Kathryn Morgan

Ballet Beauty Lifestyle

Creating a Story

Everyone loves a dancer that can truly become whatever character they are playing. I like to think that no matter what kind of ballet I’m doing, there is some sort of story involved-even if it is a short reperatory piece. If there is not a plot, I create one in my head. It is important that you approach your roles in a way that the audience will believe you. If you simply ‘act’, it will look fake. No matter if you are in the back of the corps or the principal out in front, thinking about what you are doing makes a world of difference.

Photo by Paul Kolnik.

Many dancers like to research the roles they are dancing. I like to do a little bit, but not too much. For instance, when I first danced Juliet, I read the play and watched a few tapes of different dancers in the role. However, I did not study for hours and hours. That would have completely overwhelmed me. Plus, I like to make a character my own. So I used them as inspiration and built my own version of her from there. To me, something much more important than the research is becoming the character in the moment. It honestly doesn’t matter HOW much preparation you do, if you do not ‘feel’ the character, it won’t look right. Something I do is to constantly have dialogue going in my head. For example, in dancing Juliet, when I see first Romeo, I literally think to myself “Who is that?”. When I am doing a big mime scene with my parents and the nurse, I have that dialogue in my head- “Why are you doing this to me?” or “Please don’t make me marry him!”. You get the idea. It sounds silly, but this allows your facial expressions to read correctly. If you are simply acting “sad” or “in love” or “angry”, it doesn’t work. This applies to any ballet. When I recently danced Swan Lake, I also had a story going in my head the whole time. That helped me really become either Odette or Odile, depending on what part of the ballet I was dancing. Many people like to draw on personal experiences to feel emotions onstage. That is great and works well, but it is not something I do. I bascially take my character’s brain and put it in my head. I think their thoughts and feel their emotions. Either way, you want to make sure everything will be realistic and not look “acted”.

Throughout a performance, different dancers maintain their characters in different ways. For instance, many like to stay in character the entire time- even in the wings between entrances or in the dressing room. For me, the minute I get offstage, I drop it. I find that maintaining my character, even offstage, tires me out. This allows me to have every entrance be fresh and exciting. For example, I remember between entrances in the white act of Swan Lake, I would joke around with Rothebart. Then the minute I went back out onstage, I switched back into Odette’s brain. Same happened for me in Juliet- between a really emotion scene with her parents and meeting the friar, I had a little conversation with a friend. Then, I snapped right back into “Juliet Brain” when I went back out onstage. There is NOT a right or wrong way of maintaining your character. You just have to find what works for you.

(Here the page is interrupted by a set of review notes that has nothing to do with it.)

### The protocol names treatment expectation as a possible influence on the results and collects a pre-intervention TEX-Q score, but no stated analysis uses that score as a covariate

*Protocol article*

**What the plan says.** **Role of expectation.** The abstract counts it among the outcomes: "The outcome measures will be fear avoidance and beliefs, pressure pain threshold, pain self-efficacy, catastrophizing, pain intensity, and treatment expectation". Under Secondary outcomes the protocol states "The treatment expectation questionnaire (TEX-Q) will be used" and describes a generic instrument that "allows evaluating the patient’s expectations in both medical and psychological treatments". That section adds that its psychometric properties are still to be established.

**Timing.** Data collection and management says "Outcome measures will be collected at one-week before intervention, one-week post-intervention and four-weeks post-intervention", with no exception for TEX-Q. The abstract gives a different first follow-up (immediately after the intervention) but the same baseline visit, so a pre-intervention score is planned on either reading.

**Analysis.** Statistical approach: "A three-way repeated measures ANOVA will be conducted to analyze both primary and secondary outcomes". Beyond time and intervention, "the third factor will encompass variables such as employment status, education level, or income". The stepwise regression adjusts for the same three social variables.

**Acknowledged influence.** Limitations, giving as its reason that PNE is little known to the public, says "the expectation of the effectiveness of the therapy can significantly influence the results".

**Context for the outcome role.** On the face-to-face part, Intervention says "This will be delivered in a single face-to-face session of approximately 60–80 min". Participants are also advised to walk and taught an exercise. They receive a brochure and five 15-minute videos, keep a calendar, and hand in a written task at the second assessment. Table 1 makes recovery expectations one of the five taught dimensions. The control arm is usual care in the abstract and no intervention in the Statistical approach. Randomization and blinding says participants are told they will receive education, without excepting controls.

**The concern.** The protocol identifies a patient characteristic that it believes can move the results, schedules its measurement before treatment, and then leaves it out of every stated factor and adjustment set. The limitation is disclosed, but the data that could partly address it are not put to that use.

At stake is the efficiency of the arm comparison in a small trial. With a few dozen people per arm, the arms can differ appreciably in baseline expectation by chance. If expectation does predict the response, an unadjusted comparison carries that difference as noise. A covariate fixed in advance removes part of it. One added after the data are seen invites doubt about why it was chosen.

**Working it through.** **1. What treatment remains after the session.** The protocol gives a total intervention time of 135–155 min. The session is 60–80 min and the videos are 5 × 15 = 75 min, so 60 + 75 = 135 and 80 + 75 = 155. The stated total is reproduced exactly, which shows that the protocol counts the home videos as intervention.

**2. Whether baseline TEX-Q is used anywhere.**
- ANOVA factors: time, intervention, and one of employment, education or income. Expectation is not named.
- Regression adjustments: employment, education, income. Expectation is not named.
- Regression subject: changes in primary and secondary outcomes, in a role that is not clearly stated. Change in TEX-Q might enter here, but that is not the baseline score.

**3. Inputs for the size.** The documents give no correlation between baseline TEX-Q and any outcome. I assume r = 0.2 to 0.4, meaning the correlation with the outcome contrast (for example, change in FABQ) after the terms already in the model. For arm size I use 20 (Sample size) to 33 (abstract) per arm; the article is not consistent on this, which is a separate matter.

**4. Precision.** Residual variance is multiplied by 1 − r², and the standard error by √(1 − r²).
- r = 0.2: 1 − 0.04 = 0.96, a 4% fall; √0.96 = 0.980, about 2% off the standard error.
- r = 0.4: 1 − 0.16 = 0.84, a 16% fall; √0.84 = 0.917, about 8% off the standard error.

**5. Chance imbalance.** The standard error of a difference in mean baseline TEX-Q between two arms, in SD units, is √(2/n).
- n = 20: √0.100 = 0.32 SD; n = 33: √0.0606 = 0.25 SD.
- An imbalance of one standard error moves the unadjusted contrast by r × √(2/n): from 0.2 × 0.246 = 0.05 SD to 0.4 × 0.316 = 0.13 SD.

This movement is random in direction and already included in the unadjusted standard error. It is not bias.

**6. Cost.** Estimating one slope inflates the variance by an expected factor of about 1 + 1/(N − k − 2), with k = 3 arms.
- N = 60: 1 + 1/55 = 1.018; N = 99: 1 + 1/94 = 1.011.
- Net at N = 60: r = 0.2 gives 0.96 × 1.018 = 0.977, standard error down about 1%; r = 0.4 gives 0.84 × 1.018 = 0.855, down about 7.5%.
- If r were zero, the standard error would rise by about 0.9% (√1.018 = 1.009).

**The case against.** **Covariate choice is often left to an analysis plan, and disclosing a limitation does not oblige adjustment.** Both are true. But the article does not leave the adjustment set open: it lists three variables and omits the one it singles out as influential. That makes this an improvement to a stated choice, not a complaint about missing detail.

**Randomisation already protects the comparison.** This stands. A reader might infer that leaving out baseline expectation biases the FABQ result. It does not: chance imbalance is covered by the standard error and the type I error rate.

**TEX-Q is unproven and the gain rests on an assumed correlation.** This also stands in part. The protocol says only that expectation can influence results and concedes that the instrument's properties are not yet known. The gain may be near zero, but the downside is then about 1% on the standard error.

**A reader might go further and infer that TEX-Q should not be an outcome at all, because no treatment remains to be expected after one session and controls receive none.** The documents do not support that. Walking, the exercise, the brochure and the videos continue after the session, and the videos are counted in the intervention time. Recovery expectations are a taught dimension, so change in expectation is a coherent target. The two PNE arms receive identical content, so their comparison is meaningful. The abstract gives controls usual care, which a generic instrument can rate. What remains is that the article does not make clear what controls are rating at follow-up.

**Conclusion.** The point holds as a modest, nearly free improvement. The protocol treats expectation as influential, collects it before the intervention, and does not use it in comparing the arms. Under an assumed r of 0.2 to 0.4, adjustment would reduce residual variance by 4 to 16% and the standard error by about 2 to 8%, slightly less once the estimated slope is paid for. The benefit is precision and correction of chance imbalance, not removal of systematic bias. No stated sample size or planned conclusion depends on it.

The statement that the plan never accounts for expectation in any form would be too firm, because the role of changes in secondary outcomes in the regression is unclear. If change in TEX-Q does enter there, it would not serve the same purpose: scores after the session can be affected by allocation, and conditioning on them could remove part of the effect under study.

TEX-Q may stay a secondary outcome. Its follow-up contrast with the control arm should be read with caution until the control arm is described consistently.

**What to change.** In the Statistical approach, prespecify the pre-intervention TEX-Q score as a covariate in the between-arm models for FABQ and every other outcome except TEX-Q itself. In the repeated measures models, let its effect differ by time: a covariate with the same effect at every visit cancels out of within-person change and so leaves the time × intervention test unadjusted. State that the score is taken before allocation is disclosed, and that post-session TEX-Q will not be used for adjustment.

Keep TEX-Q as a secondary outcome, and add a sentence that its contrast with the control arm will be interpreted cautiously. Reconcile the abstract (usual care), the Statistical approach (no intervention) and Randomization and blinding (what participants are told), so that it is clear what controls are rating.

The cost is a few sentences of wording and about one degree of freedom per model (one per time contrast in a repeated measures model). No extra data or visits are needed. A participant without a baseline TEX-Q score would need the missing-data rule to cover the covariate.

Finding a story in an abstract or “story-less” ballet can be difficult. Ask yourself “What is the music telling me?” or “What do I get or feel from this choreography?” Make up your own little plot! That keeps it interesting and gives you a purpose behind your dancing. The audience does not want to see you just “do the steps”. They paid for more than that! This also helps keep things

Photo by Kyle Froman

exciting when you have to do the same performance over and over. I remember when I was in the corps and danced all 46 performances of The Nutcracker, every show, all of us in Snow would come up with a theme for the day- we would pretend we were kids playing outside, Disney princesses, different jewels, etc. The steps all stayed the same and the audience had no idea, but to us, it really kept things new and different. Little things like that can really make each and every performance satisfying.

As I said earlier, it is SO important to remember that it doesn’t matter if you are in the last row of the corps or the lead ballerina, you need to dance as if you were the only one onstage. Believe it or not, the audience DOES see you, so really give everything you have to them. Plus, you will feel infinitely more satisfied in the long run!

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